Nisha Ganatra | The High Note
In The High Note, Nisha Ganatra uses her jubilantly bright style to shed some light on the challenges faced by women in the male-driven music world. At different levels in their careers, Maggie (Dakota Fanning) and Grace Davis (Tracee Ellis Ross) share a mutual desire to make something of their lives. Maggie, Grace’s personal assistant, dreams of becoming a successful record producer. Grace, a chart-topping pop diva, wants to rediscover her artistic passion. “This is an enchanting and escapist summer movie,” notes critic Claudia Puig, that also “says something about women with ambition.” Indeed, Ganatra hopes her music-filled comedy “inspires a generation of young women to do things. So many movies tell young women to be the star…This one says, 'No, what you really want is to be part of the creative process.'"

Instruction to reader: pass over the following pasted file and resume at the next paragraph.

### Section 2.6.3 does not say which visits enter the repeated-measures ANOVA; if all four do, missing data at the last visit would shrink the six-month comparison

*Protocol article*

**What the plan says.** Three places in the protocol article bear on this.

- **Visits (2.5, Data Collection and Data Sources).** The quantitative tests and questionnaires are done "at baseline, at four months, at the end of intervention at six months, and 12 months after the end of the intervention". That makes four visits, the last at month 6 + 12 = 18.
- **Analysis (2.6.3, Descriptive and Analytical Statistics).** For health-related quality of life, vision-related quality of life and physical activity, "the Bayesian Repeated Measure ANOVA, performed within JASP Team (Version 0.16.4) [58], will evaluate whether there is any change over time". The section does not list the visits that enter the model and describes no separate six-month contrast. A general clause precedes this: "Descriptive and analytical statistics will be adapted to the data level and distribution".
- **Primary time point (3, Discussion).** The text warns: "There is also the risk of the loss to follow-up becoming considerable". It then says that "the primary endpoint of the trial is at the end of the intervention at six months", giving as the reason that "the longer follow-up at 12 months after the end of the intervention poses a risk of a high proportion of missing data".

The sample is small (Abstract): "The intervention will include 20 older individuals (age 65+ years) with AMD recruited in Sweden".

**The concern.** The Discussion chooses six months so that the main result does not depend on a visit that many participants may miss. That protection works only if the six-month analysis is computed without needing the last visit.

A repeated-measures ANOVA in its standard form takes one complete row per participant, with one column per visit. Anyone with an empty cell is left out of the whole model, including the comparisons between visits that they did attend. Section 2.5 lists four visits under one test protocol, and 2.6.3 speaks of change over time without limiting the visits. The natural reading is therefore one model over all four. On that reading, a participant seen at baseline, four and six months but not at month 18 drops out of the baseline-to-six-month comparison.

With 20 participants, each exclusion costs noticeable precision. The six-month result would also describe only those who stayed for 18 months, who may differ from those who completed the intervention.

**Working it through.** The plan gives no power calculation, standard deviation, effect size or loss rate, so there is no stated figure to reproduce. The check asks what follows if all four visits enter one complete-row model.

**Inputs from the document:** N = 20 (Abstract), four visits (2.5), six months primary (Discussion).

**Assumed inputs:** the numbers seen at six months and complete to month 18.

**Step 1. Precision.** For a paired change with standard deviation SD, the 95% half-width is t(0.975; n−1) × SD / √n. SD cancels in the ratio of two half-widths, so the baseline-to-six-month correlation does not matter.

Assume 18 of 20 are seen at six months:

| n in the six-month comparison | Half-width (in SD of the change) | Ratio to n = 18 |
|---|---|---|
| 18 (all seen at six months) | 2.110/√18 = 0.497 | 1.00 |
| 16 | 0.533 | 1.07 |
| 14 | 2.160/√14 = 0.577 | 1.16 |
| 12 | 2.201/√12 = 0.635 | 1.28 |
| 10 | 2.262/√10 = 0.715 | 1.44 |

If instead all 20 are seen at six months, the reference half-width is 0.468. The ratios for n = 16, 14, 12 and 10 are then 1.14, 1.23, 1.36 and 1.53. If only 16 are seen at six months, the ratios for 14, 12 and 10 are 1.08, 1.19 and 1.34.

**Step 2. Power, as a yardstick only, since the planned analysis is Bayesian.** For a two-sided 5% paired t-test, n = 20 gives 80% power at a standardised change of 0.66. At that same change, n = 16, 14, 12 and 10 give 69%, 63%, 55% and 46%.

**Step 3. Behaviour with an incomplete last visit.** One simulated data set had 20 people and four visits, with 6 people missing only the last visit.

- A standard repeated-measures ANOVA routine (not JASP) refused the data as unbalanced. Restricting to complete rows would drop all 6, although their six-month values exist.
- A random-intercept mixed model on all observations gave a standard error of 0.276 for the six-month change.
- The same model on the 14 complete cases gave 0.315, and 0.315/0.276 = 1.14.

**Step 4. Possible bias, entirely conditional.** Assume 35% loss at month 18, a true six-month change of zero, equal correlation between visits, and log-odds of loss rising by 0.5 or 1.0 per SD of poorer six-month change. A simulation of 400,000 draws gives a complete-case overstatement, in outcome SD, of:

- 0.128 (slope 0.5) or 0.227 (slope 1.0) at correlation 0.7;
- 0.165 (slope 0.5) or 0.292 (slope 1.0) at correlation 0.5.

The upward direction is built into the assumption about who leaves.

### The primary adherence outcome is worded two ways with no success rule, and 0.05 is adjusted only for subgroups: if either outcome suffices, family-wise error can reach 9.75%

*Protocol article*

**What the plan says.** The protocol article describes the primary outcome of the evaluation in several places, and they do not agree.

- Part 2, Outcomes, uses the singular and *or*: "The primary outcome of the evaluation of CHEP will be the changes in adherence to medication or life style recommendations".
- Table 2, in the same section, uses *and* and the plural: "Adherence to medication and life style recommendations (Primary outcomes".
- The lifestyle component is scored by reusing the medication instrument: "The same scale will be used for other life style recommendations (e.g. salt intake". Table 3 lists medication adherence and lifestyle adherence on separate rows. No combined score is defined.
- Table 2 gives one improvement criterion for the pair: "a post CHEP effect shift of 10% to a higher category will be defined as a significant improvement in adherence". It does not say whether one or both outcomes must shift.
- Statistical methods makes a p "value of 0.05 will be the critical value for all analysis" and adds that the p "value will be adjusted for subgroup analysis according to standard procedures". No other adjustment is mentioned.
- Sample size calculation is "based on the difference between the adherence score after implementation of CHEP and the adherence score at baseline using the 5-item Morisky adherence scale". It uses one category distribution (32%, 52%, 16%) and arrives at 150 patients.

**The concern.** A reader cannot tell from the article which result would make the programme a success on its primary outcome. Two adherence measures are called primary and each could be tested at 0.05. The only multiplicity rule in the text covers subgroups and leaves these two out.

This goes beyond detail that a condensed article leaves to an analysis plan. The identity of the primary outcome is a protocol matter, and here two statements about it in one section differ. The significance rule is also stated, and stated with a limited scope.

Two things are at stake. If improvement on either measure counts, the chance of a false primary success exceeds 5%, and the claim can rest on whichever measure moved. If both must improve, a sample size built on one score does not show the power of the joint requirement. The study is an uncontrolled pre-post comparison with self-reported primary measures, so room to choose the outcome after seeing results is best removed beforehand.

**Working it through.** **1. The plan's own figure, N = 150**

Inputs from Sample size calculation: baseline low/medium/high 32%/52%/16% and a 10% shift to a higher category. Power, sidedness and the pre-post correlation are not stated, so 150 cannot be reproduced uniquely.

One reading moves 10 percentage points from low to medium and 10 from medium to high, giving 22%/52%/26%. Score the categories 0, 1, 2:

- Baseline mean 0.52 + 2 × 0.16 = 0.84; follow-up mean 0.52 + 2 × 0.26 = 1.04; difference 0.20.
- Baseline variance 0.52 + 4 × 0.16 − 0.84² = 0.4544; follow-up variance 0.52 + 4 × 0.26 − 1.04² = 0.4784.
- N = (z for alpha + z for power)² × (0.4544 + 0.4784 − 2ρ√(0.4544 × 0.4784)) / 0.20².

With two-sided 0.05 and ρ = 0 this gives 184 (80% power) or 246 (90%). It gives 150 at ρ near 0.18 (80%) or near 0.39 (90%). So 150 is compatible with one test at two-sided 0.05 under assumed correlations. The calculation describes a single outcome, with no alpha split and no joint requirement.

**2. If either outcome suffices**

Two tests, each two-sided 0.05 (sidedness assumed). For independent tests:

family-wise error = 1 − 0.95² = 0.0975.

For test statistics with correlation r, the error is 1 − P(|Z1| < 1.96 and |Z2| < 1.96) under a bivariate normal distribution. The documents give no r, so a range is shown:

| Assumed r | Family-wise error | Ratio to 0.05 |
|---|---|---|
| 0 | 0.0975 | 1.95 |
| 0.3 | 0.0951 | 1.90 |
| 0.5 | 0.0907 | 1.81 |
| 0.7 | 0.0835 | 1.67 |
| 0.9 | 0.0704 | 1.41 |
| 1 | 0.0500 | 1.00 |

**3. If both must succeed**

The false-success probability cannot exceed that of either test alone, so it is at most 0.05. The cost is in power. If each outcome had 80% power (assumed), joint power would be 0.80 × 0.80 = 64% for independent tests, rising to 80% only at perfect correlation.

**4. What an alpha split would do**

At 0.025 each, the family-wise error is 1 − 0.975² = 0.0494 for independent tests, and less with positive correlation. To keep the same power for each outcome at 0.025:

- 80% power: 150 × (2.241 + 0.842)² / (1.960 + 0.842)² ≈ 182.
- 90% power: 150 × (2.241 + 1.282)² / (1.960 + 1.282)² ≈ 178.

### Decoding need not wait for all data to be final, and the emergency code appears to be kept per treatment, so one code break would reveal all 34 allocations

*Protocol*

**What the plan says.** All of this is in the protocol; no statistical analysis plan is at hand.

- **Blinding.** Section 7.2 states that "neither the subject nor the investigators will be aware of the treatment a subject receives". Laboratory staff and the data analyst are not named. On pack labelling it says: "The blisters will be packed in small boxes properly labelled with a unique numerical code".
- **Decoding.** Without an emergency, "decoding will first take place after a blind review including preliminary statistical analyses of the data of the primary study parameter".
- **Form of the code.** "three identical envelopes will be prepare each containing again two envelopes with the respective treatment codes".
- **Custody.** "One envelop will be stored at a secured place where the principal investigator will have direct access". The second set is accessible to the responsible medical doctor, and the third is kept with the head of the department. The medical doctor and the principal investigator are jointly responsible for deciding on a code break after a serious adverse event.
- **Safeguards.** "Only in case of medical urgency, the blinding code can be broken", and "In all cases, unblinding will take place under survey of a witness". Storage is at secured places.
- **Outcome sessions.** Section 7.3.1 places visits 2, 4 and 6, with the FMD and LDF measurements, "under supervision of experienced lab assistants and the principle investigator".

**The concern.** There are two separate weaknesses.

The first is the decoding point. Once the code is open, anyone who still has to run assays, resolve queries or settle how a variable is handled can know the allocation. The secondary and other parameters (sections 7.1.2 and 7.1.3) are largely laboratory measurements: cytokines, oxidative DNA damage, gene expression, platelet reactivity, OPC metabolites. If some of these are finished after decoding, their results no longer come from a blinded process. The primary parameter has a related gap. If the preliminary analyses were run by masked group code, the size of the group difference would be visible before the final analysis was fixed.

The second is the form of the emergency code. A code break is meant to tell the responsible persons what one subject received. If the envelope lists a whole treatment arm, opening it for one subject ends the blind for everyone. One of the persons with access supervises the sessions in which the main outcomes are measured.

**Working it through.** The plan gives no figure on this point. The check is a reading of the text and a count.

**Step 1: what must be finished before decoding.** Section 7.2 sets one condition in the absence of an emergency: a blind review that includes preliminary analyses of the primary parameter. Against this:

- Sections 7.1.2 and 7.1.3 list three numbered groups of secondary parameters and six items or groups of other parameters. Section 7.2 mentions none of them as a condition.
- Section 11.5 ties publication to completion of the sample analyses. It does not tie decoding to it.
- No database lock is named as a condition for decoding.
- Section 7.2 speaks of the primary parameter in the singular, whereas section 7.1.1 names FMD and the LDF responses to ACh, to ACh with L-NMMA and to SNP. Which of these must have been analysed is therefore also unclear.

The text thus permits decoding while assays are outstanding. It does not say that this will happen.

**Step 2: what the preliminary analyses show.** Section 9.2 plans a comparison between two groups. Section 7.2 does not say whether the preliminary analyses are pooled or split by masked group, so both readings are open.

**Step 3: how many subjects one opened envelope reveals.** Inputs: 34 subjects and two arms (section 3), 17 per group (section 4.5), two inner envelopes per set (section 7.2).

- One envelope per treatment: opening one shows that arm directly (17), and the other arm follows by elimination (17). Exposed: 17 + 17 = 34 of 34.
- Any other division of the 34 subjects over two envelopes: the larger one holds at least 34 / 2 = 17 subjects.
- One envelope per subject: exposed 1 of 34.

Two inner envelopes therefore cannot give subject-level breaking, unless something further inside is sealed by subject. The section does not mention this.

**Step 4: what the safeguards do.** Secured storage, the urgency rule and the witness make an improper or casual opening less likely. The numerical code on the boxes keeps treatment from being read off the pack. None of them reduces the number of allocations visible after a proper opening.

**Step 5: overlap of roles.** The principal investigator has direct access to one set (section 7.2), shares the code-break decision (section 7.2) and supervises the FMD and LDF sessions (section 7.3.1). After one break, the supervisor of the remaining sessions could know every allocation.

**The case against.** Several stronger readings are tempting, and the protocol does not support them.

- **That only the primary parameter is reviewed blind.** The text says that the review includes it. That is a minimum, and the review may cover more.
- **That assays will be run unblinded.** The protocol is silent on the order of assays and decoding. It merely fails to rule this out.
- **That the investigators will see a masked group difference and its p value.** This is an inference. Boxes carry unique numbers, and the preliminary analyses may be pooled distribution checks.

Dawn Porter | The Way I See It
Award-winning filmmaker Dawn Porter has made a career documenting the lives of people who made a difference, be it African American public defenders working in the South in Gideon’s Army or the staff at the last abortion clinic in Mississippi in Trapped. For The Way I See It, she aligned herself with another image maker, former White House photographer Pete Souza. “My father was a photographer,” exclaims Porter, adding “Pete’s images make a strong political statement, and I am very interested in what motivates people to take a stand for what they believe.” Chronicling both Souza's life and work shooting President Barack Obama’s White House, Porter creates a portrait of a man whose work recording history pushed him to step in front of the camera and make history himself.